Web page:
And then going back to AC 91-37B, Paragraph 10 states that the 48 hour notification must be made "to the FAA", with further clarification in Paragraph 10.1 that the "notification must be made to the FSDO nearest the airport where the lease or contract flight will originate." So, I don’t think the Final Rule’s language changes past practice – which was to provide notification to the FSDO with jurisdiction over the airport where the first flight under the lease originates.

However, I do think that it would make more sense for the notification to be made to the FSDO nearest the operator’s home base (and the language in AC 91-37B "where the lease or contract flight will originate" could support this position since it could be read to require notification to either the FSDO where the lease originates (home base) or where the first flight originates). And since one of the policy factors underlying the TIL requirement is FAA oversight lessees/operators, it would certainly make sense for the notification to be provided to the FSDO with jurisdiction over the lessee/operator rather than a FSDO with no connection to the lessee/operator and within whose jurisdiction the first flight under the lease only happens to originate.

But for now, the conservative approach is to provide notice to the FSDO with jurisdiction over the airport where the first flight under the lease originates. And rather than providing the notice via telephone, the notice may also be provided via facsimile which then provides the lessee with proof of delivery of the notice in the event that a dispute ever arises as to whether the notice was given to the FAA.

Posted by Greg

August 03, 2018

Paperwork Tips For Smooth Border Crossings In General Aviation Aircraft

For those of you who have flown into or out of the U.S. in a general aviation aircraft, you know that extra thought and planning are involved in these flights. And while the process may seem daunting to the uninitiated, it really isn't if you pay attention to the necessary details. Here are a couple of the paperwork "gotchas" that can create problems for pilots if they are not considered and addressed prior to a cross border flight:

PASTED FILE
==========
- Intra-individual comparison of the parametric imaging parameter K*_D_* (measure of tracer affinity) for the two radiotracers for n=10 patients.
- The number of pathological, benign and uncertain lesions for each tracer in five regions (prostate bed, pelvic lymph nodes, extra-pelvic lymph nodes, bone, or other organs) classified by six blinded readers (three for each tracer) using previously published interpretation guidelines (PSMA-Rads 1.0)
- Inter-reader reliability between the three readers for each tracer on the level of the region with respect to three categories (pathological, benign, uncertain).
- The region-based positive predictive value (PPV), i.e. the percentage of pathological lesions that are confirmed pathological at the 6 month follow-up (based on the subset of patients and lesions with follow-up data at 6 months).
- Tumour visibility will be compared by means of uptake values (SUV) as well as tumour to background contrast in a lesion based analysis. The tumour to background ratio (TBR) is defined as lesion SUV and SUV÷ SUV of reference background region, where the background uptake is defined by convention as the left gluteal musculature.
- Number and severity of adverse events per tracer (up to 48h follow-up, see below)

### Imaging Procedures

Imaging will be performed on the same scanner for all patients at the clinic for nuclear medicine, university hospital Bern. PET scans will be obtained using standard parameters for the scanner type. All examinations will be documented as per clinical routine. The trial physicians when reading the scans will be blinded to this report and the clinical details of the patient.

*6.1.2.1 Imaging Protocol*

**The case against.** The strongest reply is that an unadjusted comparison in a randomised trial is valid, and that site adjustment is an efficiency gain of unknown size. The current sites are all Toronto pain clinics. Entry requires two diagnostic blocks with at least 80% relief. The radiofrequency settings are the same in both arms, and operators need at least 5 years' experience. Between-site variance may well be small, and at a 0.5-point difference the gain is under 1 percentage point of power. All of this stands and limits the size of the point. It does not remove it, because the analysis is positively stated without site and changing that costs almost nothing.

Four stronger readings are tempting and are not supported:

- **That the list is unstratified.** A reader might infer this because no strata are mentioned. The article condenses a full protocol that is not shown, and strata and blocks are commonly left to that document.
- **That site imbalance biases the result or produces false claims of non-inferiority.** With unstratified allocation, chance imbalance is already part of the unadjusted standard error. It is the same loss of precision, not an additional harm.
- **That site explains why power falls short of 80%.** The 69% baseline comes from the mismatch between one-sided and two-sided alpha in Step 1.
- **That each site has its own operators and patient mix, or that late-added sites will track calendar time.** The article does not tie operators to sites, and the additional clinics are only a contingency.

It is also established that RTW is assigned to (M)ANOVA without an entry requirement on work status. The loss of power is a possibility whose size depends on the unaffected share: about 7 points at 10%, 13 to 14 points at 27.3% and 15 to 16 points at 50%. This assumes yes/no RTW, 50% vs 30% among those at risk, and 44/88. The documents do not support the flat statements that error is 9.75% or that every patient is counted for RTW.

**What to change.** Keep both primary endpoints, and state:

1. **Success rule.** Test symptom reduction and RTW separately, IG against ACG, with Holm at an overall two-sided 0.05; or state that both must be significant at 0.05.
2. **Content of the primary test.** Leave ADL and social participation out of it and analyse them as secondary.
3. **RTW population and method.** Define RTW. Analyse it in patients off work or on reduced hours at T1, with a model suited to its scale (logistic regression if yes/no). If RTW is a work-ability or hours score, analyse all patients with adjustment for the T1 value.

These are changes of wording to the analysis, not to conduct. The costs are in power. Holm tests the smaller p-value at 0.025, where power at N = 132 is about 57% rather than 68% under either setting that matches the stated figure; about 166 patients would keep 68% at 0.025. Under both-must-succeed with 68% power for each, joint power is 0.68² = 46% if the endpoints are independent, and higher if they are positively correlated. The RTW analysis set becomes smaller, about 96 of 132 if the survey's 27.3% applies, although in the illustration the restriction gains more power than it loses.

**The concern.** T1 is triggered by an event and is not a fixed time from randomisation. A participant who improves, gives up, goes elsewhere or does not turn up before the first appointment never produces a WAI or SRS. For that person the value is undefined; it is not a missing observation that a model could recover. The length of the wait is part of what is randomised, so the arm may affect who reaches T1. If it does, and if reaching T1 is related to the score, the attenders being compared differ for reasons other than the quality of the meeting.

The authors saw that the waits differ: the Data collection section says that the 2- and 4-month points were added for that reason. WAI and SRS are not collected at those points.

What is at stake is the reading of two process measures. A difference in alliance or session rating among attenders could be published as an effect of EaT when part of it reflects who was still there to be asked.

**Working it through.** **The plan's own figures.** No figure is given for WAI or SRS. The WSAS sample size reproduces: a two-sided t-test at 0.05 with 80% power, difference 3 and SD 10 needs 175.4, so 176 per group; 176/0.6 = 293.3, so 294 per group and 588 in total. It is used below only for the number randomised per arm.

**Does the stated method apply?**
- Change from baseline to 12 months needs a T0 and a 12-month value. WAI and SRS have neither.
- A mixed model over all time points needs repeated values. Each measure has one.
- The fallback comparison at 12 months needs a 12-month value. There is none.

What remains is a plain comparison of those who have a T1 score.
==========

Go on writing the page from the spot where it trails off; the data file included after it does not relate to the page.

• Aircraft Documents. The aircraft must have a current and valid registration certificate and an airworthiness certificate. If the registered owner of the aircraft is a corporation or a limited liability company, that entity must be an "active" entity. If it isn't, then the aircraft's registration is likely invalid. Operating an aircraft without a valid registration could subject the pilot/operator to both prosecution and civil penalties.

    If the aircraft is not owned by the pilot/operator, a copy of a lease, use agreement or other documentation authorizing use of the aircraft by the pilot/operator will be required. If the aircraft was recently purchased and is being operated with a temporary registration pending receipt of the hard-card registration certificate from the FAA, the aircraft may not be operated internationally unless a Declaration of International Operations is filed with the FAA. The FAA will then fax a 30-day Temporary Certificate of Aircraft Registration or "fly wire" permitting flights outside the U.S.

  • Pilot/Passenger Documents. The pilot will need a valid airman certificate, a valid medical certificate, and although not required for operation in the U.S., depending upon the destination the pilot may also need a restricted radiotelephone operators permit. Also be aware that if the pilot is operating under the provisions of 14 C.F.R. Part 68 ("Basic Med"), very few other countries currently recognize Basic Med in lieu of a valid medical certificate. As a result, for most international destinations the pilot will need to hold at least a third-class medical certificate.

    The pilot and each passenger must have a valid U.S. passport or other valid DHS approved travel document. And it is critical that the information on the pilot/passenger documentation matches the information provided to U.S. Customs Border Patrol ("CBP") through its eApis system. If the information does not match, entry into the U.S. could be denied or delayed, and the pilot/operator could be subject to civil penalties.

If you pay attention to the paperwork/document requirements for operating a general aviation aircraft to/from the U.S., you will avoid the turbulence and build-ups that can otherwise complicate cross border flights. For more information on cross border travel requirements, you can review the CBP website or the U.S. State Department website.

Posted by Greg